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The aboyne dress is the name given to the prescribed attire for female dancers in the Scottish national dances, such as the Flora MacDonald's fancy, the Scottish lilt, and others. Male dancers wear the kilt for these dances, the kilt being a male garment. There are two versions of the aboyne dress in use. Some consider the aboyne as quite suited to the graceful movements of the National dances.
A typical Aboyne dress consists of a dark bodice or elaborate waistcoat, decorative blouse, full tartan skirt and some times a petticoat and apron. Some have a tartan sash (usually draped over the shoulder and coming down towards the hem of the skirt in the back) rather than an apron. While appearing to be simple and plain (and poorly assembled), a properly made, modern Aboyne dress might and can be quite expensive.
In one version, a tartan pattern skirt is worn with an over-the-shoulder plaid, a white blouse and petticoat, and a velvet bodice. The alternative is a white dress over a petticoat, together with a tartan pattern sash.
The name derives from the Aboyne Highland Games in Scotland where, in the early 1950s the dance committee under games patron Lieutenant Colonel John Wilmot Nicol DSO of Ballogie, dissatisfied with the state of affairs of female Highland dance attire, prescribed new rules governing acceptable and better-looking attire for the female dancers. The problem, as they saw it, was that many felt that the female and male dancers should not be wearing the same outfits and that a separate style for women should be developed.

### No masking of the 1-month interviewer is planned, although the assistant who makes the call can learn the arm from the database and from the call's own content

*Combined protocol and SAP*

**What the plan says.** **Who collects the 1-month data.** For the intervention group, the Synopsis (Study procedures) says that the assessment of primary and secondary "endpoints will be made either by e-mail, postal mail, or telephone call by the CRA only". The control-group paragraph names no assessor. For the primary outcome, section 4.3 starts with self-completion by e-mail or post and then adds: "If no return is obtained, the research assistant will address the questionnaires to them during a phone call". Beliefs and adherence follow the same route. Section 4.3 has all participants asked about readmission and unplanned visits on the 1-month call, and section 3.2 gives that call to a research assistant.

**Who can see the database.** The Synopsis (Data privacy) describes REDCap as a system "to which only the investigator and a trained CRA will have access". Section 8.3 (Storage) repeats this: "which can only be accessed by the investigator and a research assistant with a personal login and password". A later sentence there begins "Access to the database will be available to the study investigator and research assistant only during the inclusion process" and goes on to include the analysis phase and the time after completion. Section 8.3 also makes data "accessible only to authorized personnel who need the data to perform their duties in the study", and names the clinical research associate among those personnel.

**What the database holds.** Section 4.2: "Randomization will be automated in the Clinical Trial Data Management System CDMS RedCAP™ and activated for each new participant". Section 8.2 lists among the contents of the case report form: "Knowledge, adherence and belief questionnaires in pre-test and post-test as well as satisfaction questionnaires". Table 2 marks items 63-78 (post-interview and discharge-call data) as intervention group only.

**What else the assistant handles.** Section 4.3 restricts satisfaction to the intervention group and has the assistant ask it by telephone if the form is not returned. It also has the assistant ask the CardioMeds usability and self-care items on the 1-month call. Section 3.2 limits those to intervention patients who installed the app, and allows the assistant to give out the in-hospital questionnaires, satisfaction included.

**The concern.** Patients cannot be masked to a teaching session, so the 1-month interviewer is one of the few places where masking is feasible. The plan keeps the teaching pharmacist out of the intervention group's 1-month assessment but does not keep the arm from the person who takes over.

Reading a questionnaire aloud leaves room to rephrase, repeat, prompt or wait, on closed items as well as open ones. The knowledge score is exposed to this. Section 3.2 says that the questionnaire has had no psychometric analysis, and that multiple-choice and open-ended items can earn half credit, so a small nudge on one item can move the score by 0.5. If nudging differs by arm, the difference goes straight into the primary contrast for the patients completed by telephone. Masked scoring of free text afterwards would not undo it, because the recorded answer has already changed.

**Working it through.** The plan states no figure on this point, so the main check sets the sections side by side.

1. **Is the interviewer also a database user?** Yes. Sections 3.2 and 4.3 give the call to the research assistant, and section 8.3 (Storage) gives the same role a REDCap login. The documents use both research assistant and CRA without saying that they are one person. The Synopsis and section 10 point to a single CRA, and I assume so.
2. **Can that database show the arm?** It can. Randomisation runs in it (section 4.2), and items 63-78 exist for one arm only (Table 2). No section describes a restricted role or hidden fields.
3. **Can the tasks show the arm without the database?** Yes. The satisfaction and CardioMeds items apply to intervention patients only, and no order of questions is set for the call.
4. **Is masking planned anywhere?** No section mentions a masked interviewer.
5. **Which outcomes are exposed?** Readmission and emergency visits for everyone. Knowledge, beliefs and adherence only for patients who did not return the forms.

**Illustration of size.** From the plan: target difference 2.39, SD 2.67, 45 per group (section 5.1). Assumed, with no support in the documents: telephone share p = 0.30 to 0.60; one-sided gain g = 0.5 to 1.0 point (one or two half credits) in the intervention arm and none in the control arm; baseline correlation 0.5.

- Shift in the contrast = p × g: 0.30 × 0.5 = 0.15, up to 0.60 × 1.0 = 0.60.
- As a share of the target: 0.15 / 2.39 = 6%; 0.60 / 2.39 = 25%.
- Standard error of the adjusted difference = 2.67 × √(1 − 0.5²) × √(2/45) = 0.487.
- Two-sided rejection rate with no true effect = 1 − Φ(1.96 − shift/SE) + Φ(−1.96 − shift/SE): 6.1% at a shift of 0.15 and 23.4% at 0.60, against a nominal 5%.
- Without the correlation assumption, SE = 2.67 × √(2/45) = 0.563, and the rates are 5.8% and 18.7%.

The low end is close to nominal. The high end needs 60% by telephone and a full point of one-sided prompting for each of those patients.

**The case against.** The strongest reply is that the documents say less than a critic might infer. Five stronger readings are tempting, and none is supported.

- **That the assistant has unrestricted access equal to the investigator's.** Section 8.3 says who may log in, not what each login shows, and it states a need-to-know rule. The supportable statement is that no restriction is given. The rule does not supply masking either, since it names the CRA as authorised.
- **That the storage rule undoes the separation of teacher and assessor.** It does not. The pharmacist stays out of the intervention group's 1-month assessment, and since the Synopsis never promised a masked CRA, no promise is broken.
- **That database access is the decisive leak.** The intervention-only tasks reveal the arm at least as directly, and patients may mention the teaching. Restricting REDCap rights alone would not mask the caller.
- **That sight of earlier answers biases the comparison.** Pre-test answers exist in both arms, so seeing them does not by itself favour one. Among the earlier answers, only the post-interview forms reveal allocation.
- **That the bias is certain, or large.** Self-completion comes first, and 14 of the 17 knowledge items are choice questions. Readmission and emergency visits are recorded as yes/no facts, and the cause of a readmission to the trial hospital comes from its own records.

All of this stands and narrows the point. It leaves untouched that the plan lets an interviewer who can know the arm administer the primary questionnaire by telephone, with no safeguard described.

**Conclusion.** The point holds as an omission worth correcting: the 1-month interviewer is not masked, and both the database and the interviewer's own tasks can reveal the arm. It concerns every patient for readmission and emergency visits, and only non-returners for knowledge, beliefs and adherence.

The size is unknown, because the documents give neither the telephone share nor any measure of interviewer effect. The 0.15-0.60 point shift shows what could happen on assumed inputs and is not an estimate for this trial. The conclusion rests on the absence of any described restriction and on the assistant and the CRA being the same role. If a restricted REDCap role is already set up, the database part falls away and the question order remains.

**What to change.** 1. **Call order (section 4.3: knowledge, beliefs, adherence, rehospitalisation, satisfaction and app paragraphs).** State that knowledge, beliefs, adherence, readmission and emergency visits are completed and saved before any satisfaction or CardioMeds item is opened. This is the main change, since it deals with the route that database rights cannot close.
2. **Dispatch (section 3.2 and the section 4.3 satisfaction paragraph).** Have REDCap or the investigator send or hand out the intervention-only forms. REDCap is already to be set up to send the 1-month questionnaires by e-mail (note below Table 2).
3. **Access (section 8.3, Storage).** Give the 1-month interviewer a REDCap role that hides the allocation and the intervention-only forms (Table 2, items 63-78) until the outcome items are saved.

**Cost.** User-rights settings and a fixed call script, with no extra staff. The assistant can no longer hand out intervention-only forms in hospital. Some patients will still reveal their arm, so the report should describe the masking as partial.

About 1949, the committee banned female dancers from wearing the kilt, sporran or medals. By 1952, they introduced an alternative attire of white blouse, tartan skirt and long black stockings, then for the September 1954 games, a new attire was introduced for all female dancers (previously it did not apply to girls between six and eleven). Approved by the Lord Lyon King of Arms, it was a skirt of light-weight tartan worn over a white petticoat, with a plaid of the same tartan material and a tight fitting sleeveless velvet corsage (the upper part of a woman's dress) over a white blouse. It was designed from the traditional Scottish woman's dress that was banned after the introduction of the Act of Proscription 1746 (England).
The original decision of the Aboyne committee applied to both the Highland dances and the National dances. The Scottish Official Board of Highland Dancing a few years later modified the dress code so the aboyne dress would be used by women for just the national dances, and a kilt-based outfit (without bonnet or sporran) for the Highland dances. To this day, however, at the Aboyne Highland Games the wearing of the aboyne by women is strongly 'preferred', except for the Sailor's hornpipe and Irish jig.
As the girls grew into young ladies and continued to complete, some of the stricter Games committees in Scotland objected to women wearing men's costumes. (The kilt, by the way, is a male garment. Ladies wear kilted skirts, which require only about a third of the fabric that a kilt does and, therefore, have the style but not the appreciated swing of the male garment.) The committee of the Aboyne games was particularly opposed to the practice and would not allow women to complete in kilts. Something had to be done to appease committees and competitors.
It is preferred that Female dancers wear Aboyne dress for all dances except Hornpipe and Jig. The Margaret Jean Jackson prizes are awarded for the best Aboyne Dress in each age grouping. Male dancers must wear the kilt outfit for all dances except Flora MacDonald’s Fancy (trews to be worn), Jig (jig outfit), Hornpipe (hornpipe outfit).